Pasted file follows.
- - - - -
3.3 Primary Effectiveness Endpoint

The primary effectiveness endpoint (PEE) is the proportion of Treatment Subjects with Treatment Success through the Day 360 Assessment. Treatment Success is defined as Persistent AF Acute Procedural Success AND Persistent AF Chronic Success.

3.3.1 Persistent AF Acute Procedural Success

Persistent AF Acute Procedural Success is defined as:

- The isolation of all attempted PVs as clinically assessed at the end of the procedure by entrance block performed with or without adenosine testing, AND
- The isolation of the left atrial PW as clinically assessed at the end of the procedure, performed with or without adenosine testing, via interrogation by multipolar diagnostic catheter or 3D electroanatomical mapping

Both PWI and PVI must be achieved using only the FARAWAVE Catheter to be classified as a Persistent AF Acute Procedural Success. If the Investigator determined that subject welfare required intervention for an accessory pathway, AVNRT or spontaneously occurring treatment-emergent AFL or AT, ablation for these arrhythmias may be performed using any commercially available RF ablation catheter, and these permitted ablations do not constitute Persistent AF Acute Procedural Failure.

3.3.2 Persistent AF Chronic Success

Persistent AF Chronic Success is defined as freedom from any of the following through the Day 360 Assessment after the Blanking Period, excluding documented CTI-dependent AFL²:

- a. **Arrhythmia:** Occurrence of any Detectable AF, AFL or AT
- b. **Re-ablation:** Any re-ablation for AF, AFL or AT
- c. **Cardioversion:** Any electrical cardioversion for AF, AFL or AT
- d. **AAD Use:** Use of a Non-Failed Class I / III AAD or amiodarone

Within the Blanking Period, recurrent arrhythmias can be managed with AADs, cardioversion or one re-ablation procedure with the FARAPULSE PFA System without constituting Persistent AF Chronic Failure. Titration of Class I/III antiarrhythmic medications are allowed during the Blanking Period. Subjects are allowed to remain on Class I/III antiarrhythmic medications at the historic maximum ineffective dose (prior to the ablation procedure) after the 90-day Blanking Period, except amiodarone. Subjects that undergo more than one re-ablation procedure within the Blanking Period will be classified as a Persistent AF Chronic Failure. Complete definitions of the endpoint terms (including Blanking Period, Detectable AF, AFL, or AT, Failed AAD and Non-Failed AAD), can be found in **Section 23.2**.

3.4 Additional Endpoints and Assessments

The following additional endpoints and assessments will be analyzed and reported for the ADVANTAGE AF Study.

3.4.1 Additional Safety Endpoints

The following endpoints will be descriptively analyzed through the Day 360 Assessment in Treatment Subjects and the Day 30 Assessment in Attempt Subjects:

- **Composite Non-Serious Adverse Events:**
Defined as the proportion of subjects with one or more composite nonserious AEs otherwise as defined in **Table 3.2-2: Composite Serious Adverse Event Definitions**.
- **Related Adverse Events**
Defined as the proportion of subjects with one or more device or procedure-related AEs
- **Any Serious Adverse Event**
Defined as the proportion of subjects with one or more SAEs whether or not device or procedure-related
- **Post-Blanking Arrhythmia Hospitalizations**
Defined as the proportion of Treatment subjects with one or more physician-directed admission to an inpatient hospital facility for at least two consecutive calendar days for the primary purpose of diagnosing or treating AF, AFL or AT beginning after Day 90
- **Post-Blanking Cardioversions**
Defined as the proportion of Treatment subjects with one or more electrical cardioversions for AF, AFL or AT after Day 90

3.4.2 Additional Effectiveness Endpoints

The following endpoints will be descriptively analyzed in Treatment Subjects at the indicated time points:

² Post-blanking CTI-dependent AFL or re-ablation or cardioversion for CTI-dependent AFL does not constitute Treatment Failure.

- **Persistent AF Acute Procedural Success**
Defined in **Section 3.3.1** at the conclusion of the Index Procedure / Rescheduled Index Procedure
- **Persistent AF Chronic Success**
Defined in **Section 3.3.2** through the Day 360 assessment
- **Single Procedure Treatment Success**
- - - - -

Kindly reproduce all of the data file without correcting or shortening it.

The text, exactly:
3.3 Primary Effectiveness Endpoint

The primary effectiveness endpoint (PEE) is the proportion of Treatment Subjects with Treatment Success through the Day 360 Assessment. Treatment Success is defined as Persistent AF Acute Procedural Success AND Persistent AF Chronic Success.

3.3.1 Persistent AF Acute Procedural Success

Persistent AF Acute Procedural Success is defined as:

- The isolation of all attempted PVs as clinically assessed at the end of the procedure by entrance block performed with or without adenosine testing, AND
- The isolation of the left atrial PW as clinically assessed at the end of the procedure, performed with or without adenosine testing, via interrogation by multipolar diagnostic catheter or 3D electroanatomical mapping

Both PWI and PVI must be achieved using only the FARAWAVE Catheter to be classified as a Persistent AF Acute Procedural Success. If the Investigator determined that subject welfare required intervention for an accessory pathway, AVNRT or spontaneously occurring treatment-emergent AFL or AT, ablation for these arrhythmias may be performed using any commercially available RF ablation catheter, and these permitted ablations do not constitute Persistent AF Acute Procedural Failure.

3.3.2 Persistent AF Chronic Success

Persistent AF Chronic Success is defined as freedom from any of the following through the Day 360 Assessment after the Blanking Period, excluding documented CTI-dependent AFL²:

- a. **Arrhythmia:** Occurrence of any Detectable AF, AFL or AT
- b. **Re-ablation:** Any re-ablation for AF, AFL or AT
- c. **Cardioversion:** Any electrical cardioversion for AF, AFL or AT
- d. **AAD Use:** Use of a Non-Failed Class I / III AAD or amiodarone

Within the Blanking Period, recurrent arrhythmias can be managed with AADs, cardioversion or one re-ablation procedure with the FARAPULSE PFA System without constituting Persistent AF Chronic Failure. Titration of Class I/III antiarrhythmic medications are allowed during the Blanking Period. Subjects are allowed to remain on Class I/III antiarrhythmic medications at the historic maximum ineffective dose (prior to the ablation procedure) after the 90-day Blanking Period, except amiodarone. Subjects that undergo more than one re-ablation procedure within the Blanking Period will be classified as a Persistent AF Chronic Failure. Complete definitions of the endpoint terms (including Blanking Period, Detectable AF, AFL, or AT, Failed AAD and Non-Failed AAD), can be found in **Section 23.2**.

3.4 Additional Endpoints and Assessments

The following additional endpoints and assessments will be analyzed and reported for the ADVANTAGE AF Study.

3.4.1 Additional Safety Endpoints

The following endpoints will be descriptively analyzed through the Day 360 Assessment in Treatment Subjects and the Day 30 Assessment in Attempt Subjects:

- **Composite Non-Serious Adverse Events:**
Defined as the proportion of subjects with one or more composite nonserious AEs otherwise as defined in **Table 3.2-2: Composite Serious Adverse Event Definitions**.
- **Related Adverse Events**
Defined as the proportion of subjects with one or more device or procedure-related AEs
- **Any Serious Adverse Event**
Defined as the proportion of subjects with one or more SAEs whether or not device or procedure-related
- **Post-Blanking Arrhythmia Hospitalizations**
Defined as the proportion of Treatment subjects with one or more physician-directed admission to an inpatient hospital facility for at least two consecutive calendar days for the primary purpose of diagnosing or treating AF, AFL or AT beginning after Day 90
- **Post-Blanking Cardioversions**
Defined as the proportion of Treatment subjects with one or more electrical cardioversions for AF, AFL or AT after Day 90

3.4.2 Additional Effectiveness Endpoints

The following endpoints will be descriptively analyzed in Treatment Subjects at the indicated time points:

² Post-blanking CTI-dependent AFL or re-ablation or cardioversion for CTI-dependent AFL does not constitute Treatment Failure.

- **Persistent AF Acute Procedural Success**
Defined in **Section 3.3.1** at the conclusion of the Index Procedure / Rescheduled Index Procedure
- **Persistent AF Chronic Success**
Defined in **Section 3.3.2** through the Day 360 assessment
- **Single Procedure Treatment Success**